Answer: It’s easy to see these pots of money and come to that conclusion. If these were permanent funding streams, we would be having a different conversation. But nearly all these funds are one-time dollars and can’t be used for faculty pay because those continue and increase year after year.
Question: Why did the University spend $50,000 on a compensation study and then refuse to use it? Can we get a copy of it?
Answer: The study referenced is from several years ago and used data from 2014 and 2016. It is not currently valid data. Oregon has enacted several laws since 2016 that impact how employers assess pay.
The University looks to the recently available data and applying criteria to identify positions doing comparable work to determine market pay. As for a copy of the data, the faculty union has posted such documents on their website. As for data the University is using, that can be found here.
Question: Will replacement faculty be on the same level as a high school substitute teacher that doesn’t know the subject/course we are learning?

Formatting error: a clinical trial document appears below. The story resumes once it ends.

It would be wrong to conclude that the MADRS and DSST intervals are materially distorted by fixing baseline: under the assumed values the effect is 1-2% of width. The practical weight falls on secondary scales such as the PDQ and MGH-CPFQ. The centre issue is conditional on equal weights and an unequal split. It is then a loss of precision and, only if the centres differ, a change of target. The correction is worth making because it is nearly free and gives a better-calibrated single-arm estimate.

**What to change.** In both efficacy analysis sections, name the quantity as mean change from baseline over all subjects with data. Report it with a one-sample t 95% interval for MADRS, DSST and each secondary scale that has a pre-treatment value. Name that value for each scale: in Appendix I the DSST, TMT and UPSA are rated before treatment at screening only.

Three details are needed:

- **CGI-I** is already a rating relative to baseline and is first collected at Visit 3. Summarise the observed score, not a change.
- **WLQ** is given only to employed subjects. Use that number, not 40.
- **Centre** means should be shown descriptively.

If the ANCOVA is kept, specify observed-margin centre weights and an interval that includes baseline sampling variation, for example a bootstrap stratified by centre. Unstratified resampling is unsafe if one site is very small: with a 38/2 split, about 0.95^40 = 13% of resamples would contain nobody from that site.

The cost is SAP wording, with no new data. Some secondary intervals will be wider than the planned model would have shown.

Answer: First, the University hopes everyone can remain professional and avoid making broad generalizations that might hurt others in this process. We respect the union’s rights, and hope that their members will also respect that we will do everything we can to continue your education with highly qualified professors. Replacement faculty are screened for appropriate qualifications for the course(s) they will be assigned.
Question: How is our tuition money used? If it doesn’t go toward faculty salary, where does it go?
Answer: Tuition is approximately half of our general fund revenue; State appropriations are the other half. Approximately 75% of our total expenditures are the payroll for the entire university. Academic Affairs – which includes both colleges and all faculty salaries, makes up 55% of our total budget. These costs include faculty compensation (including base salaries, overload, stipends, sabbaticals, as well as benefits like retirement, healthcare etc.), adjunct pay, staff pay and other payroll expenses, operational supplies (paper, printing, pens, etc.), classroom and lab supplies, equipment purchases, etc.